Meet the GovTech team that built the Singapore Police Force’s JARVIS
The Singapore Police Force unveiled a new screening platform called JARVIS at the 2019 Police Workplan Seminar. We bring you the story of how JARVIS was conceptualised and developed by a team at GovTech.
Remember the popular television series Criminal Minds and CSI? Regardless of which team of investigators you were enamoured with and rooting for, there was always this intelligence officer character sitting in front a computer, punching in queries on a keyboard and calling up details of a person of interest almost instantaneously.
While this makes for good plot progression, however, information searches almost never happen that quickly in real life.
Collating and extracting information stored in multiple databases is time-consuming. Depending on how the data is labelled and how the database is structured, there may even be restrictions on the types of searches that can be performed. Investigation officers at the Singapore Police Force (SPF) know this all too well; sometimes, obtaining information about a potential perpetrator could take up to 20 minutes—way too long, in their opinion.
“Information was kept in separate databases, so investigation officers needed to log on to multiple screening systems to conduct searches—and the speed of the searches were slow,” said Deputy Superintendent of Police (DSP) Zhang Yitao, a product manager of joint systems at the SPF.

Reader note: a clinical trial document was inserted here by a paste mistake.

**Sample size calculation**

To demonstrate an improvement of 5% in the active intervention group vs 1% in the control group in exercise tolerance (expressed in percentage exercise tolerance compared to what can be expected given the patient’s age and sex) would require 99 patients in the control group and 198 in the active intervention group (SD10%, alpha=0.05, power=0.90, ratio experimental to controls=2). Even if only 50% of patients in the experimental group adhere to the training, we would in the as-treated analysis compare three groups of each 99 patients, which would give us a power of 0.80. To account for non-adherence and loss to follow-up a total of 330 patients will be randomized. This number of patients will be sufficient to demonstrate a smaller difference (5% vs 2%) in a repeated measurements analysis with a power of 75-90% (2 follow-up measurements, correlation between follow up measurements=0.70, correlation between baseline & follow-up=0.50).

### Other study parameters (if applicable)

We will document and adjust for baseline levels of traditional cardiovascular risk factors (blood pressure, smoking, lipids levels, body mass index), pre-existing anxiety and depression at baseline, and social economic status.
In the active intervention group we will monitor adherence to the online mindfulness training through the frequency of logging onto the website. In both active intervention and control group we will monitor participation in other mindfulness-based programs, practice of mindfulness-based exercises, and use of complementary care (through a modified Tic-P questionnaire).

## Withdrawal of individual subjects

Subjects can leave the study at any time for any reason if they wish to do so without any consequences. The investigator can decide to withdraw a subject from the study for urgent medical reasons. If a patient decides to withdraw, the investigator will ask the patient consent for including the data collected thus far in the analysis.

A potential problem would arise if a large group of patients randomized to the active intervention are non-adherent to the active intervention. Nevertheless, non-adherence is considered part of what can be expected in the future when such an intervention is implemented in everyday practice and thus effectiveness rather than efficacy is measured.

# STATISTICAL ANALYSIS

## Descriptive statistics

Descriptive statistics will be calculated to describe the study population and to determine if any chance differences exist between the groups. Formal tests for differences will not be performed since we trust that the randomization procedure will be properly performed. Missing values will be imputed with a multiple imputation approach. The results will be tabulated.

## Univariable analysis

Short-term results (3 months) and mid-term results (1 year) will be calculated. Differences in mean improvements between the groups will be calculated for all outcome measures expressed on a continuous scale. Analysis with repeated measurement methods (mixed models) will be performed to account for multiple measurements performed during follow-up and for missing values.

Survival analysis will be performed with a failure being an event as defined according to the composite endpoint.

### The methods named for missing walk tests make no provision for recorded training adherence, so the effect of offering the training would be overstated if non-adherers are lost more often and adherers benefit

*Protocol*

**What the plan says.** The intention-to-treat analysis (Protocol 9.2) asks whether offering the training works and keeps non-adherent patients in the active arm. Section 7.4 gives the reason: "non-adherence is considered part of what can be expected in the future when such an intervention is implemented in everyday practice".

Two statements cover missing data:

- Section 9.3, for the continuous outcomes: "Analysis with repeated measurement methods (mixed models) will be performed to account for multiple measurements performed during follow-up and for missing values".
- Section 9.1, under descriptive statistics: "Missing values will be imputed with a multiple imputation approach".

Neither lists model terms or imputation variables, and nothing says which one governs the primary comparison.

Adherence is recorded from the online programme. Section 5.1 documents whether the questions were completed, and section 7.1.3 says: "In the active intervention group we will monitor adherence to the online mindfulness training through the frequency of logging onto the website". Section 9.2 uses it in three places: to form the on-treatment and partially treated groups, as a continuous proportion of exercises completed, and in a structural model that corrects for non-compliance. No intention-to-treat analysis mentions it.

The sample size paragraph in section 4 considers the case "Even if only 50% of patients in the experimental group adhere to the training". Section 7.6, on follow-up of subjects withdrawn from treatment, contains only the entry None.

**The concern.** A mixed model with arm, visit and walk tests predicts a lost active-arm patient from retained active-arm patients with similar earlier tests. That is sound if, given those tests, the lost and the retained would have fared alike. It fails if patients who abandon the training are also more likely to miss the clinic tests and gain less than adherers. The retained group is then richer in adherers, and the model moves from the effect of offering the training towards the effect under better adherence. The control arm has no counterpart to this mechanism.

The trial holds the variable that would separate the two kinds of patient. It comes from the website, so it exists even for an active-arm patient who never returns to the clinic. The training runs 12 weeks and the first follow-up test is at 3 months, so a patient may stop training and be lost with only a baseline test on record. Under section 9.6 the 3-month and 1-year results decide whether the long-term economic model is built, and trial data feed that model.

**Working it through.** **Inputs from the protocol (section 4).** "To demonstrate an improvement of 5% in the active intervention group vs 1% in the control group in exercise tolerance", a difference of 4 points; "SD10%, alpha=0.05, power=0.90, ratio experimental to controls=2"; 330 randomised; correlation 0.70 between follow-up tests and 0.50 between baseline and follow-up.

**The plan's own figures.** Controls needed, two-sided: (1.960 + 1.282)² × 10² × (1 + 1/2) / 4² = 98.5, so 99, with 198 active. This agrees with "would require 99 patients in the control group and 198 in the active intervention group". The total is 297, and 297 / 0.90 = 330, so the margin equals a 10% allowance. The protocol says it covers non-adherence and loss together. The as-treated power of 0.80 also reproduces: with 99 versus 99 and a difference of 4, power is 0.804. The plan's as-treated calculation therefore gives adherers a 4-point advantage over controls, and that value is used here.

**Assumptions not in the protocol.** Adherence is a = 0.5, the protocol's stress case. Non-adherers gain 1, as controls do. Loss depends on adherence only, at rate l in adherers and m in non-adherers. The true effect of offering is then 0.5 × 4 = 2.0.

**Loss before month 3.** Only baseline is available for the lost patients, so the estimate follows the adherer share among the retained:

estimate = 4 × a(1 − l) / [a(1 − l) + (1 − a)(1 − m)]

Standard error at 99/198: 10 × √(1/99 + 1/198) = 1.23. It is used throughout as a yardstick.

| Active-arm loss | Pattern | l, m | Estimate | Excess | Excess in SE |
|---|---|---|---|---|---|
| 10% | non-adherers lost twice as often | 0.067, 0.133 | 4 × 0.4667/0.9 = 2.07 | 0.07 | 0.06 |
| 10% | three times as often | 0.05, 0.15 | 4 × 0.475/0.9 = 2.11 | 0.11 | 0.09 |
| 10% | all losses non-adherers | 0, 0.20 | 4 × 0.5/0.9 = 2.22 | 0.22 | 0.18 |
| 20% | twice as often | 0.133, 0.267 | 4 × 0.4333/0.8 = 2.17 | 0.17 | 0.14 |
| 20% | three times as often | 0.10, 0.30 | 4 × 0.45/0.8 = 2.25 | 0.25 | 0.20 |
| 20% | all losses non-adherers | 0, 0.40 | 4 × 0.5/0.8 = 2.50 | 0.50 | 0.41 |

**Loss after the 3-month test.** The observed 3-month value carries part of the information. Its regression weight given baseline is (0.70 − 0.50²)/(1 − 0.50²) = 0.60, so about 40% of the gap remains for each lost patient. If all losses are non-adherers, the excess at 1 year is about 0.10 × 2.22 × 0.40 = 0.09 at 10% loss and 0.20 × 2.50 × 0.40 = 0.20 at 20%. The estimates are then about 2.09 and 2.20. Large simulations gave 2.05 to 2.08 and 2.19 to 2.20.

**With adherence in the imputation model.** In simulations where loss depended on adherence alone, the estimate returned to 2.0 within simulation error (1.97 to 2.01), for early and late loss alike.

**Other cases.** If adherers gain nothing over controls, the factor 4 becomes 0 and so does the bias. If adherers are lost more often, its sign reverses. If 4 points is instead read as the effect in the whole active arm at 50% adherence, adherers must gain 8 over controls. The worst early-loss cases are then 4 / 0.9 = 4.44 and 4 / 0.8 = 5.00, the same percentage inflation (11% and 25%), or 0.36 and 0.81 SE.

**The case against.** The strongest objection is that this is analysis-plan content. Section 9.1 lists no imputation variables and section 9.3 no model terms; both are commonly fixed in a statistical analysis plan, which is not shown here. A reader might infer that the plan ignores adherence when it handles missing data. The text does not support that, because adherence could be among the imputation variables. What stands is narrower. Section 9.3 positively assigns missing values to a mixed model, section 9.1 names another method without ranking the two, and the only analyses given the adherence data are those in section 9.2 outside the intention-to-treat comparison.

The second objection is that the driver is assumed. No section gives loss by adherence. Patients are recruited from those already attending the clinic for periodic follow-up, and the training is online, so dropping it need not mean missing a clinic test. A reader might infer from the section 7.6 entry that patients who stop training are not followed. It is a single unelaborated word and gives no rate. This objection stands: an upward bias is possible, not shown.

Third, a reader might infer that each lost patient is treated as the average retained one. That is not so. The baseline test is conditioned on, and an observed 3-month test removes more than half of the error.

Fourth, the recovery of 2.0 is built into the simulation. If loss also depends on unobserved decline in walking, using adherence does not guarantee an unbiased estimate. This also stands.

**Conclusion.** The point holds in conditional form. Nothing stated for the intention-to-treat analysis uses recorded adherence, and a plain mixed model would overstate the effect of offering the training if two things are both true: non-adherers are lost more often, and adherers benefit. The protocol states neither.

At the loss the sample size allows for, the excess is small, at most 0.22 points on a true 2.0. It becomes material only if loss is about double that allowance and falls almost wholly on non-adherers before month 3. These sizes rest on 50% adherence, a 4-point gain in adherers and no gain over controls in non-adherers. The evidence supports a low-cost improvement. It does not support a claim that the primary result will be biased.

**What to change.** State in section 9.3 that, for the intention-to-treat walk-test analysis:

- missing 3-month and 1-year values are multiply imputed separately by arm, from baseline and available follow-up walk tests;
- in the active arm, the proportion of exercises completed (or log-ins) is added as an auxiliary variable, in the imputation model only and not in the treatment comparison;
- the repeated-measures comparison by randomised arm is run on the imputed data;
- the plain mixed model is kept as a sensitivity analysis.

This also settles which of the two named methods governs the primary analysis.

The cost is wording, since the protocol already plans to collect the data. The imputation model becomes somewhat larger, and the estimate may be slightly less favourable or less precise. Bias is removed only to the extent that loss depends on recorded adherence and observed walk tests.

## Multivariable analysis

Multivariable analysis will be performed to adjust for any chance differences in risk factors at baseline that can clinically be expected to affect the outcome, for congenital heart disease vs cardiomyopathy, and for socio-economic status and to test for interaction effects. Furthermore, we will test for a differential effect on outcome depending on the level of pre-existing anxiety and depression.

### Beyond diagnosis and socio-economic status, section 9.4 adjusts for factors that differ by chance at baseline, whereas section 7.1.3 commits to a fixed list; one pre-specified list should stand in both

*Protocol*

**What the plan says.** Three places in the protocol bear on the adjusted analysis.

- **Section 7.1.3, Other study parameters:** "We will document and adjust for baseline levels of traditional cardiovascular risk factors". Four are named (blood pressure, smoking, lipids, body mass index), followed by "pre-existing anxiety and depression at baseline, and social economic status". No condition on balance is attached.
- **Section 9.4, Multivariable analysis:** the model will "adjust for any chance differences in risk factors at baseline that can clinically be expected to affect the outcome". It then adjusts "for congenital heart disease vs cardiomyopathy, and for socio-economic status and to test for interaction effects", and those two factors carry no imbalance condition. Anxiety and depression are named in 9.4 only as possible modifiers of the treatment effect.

Given this issue, the SPF approached the Government Technology Agency of Singapore (GovTech) to explore a faster, more intelligent way to go about this screening process. This was the beginning of a collaboration that resulted in a screening platform called JARVIS, unveiled at the Police Workplan Seminar on 11 April 2019.
Fix the right problem
Alluding to the ‘Just A Rather Very Intelligent System’ from Marvel’s “Iron Man” comics, the SPF’s JARVIS platform surprisingly does not rely on artificial intelligence (AI) to function. This was a deliberate decision taken by the GovTech team after going down to the police stations to speak to investigation officers and observe how they were performing searches on pre-existing systems, said Ms Ang Yi Xin, a UX designer at GovTech.
“The first thing that stood out to us was that searches do not have to be so slow,” added Mr Li Hongyi, deputy director, open government products, GovTech. “Even though the users were asking for a lot of AI features, the actual problem that we decided to fix was the speed of the database. The idea was to make JARVIS like Google—even if you don’t get what you want the first time, you can just search again and get another set of results really quickly.”
Achieving faster search speeds entailed optimising databases for generic text queries. Simply put, each letter is mapped to a pre-built index of other relevant terms or data points, which can be rapidly surfaced to the user. This not only accelerates the search process significantly, but also increases the range of possible queries on a single platform, added Mr Alwyn Tan, technical lead at GovTech. “It does open up new ways to dive into information,” he quipped.